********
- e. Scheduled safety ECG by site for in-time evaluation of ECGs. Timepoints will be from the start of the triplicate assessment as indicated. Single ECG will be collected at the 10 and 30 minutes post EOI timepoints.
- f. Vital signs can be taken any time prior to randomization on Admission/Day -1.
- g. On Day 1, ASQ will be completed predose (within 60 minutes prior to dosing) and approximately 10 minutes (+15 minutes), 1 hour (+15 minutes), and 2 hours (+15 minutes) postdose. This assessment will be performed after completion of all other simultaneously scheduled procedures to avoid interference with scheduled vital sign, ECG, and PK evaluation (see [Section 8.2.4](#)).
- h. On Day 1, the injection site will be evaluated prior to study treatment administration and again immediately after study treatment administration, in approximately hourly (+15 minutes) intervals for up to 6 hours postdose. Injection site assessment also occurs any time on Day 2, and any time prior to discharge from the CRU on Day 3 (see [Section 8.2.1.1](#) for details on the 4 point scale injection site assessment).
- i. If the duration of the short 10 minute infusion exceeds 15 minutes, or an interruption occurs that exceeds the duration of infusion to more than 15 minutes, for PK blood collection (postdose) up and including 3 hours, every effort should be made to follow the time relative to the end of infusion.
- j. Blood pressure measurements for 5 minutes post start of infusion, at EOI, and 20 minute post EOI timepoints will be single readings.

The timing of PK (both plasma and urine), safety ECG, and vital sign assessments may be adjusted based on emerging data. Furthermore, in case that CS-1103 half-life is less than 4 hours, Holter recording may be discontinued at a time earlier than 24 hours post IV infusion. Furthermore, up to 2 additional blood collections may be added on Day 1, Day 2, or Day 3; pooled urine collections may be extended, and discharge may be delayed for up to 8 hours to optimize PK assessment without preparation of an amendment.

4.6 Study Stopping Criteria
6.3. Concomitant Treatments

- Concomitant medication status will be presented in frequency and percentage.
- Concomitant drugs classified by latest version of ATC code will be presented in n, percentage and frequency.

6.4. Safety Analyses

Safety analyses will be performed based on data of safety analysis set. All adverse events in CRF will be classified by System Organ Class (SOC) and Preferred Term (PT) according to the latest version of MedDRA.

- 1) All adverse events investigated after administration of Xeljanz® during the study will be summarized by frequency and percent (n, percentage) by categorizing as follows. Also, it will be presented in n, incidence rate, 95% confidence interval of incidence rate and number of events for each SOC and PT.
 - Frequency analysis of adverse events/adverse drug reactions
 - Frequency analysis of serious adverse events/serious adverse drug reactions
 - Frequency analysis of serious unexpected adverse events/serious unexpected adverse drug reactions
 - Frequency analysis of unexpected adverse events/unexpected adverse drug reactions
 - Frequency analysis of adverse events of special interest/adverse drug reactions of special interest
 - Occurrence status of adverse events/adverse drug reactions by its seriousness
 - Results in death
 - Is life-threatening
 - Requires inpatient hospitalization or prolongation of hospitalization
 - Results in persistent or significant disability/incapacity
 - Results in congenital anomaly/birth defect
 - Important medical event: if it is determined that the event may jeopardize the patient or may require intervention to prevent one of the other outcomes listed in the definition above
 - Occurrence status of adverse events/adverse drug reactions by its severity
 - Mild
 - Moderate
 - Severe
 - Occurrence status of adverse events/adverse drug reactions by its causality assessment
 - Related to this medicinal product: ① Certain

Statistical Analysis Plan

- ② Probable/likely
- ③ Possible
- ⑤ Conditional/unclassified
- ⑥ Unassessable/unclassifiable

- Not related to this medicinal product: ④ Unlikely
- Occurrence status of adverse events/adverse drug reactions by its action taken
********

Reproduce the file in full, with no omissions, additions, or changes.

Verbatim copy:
- e. Scheduled safety ECG by site for in-time evaluation of ECGs. Timepoints will be from the start of the triplicate assessment as indicated. Single ECG will be collected at the 10 and 30 minutes post EOI timepoints.
- f. Vital signs can be taken any time prior to randomization on Admission/Day -1.
- g. On Day 1, ASQ will be completed predose (within 60 minutes prior to dosing) and approximately 10 minutes (+15 minutes), 1 hour (+15 minutes), and 2 hours (+15 minutes) postdose. This assessment will be performed after completion of all other simultaneously scheduled procedures to avoid interference with scheduled vital sign, ECG, and PK evaluation (see [Section 8.2.4](#)).
- h. On Day 1, the injection site will be evaluated prior to study treatment administration and again immediately after study treatment administration, in approximately hourly (+15 minutes) intervals for up to 6 hours postdose. Injection site assessment also occurs any time on Day 2, and any time prior to discharge from the CRU on Day 3 (see [Section 8.2.1.1](#) for details on the 4 point scale injection site assessment).
- i. If the duration of the short 10 minute infusion exceeds 15 minutes, or an interruption occurs that exceeds the duration of infusion to more than 15 minutes, for PK blood collection (postdose) up and including 3 hours, every effort should be made to follow the time relative to the end of infusion.
- j. Blood pressure measurements for 5 minutes post start of infusion, at EOI, and 20 minute post EOI timepoints will be single readings.

The timing of PK (both plasma and urine), safety ECG, and vital sign assessments may be adjusted based on emerging data. Furthermore, in case that CS-1103 half-life is less than 4 hours, Holter recording may be discontinued at a time earlier than 24 hours post IV infusion. Furthermore, up to 2 additional blood collections may be added on Day 1, Day 2, or Day 3; pooled urine collections may be extended, and discharge may be delayed for up to 8 hours to optimize PK assessment without preparation of an amendment.

4.6 Study Stopping Criteria
6.3. Concomitant Treatments

- Concomitant medication status will be presented in frequency and percentage.
- Concomitant drugs classified by latest version of ATC code will be presented in n, percentage and frequency.

6.4. Safety Analyses

Safety analyses will be performed based on data of safety analysis set. All adverse events in CRF will be classified by System Organ Class (SOC) and Preferred Term (PT) according to the latest version of MedDRA.

- 1) All adverse events investigated after administration of Xeljanz® during the study will be summarized by frequency and percent (n, percentage) by categorizing as follows. Also, it will be presented in n, incidence rate, 95% confidence interval of incidence rate and number of events for each SOC and PT.
 - Frequency analysis of adverse events/adverse drug reactions
 - Frequency analysis of serious adverse events/serious adverse drug reactions
 - Frequency analysis of serious unexpected adverse events/serious unexpected adverse drug reactions
 - Frequency analysis of unexpected adverse events/unexpected adverse drug reactions
 - Frequency analysis of adverse events of special interest/adverse drug reactions of special interest
 - Occurrence status of adverse events/adverse drug reactions by its seriousness
 - Results in death
 - Is life-threatening
 - Requires inpatient hospitalization or prolongation of hospitalization
 - Results in persistent or significant disability/incapacity
 - Results in congenital anomaly/birth defect
 - Important medical event: if it is determined that the event may jeopardize the patient or may require intervention to prevent one of the other outcomes listed in the definition above
 - Occurrence status of adverse events/adverse drug reactions by its severity
 - Mild
 - Moderate
 - Severe
 - Occurrence status of adverse events/adverse drug reactions by its causality assessment
 - Related to this medicinal product: ① Certain

Statistical Analysis Plan

- ② Probable/likely
- ③ Possible
- ⑤ Conditional/unclassified
- ⑥ Unassessable/unclassifiable

- Not related to this medicinal product: ④ Unlikely
- Occurrence status of adverse events/adverse drug reactions by its action taken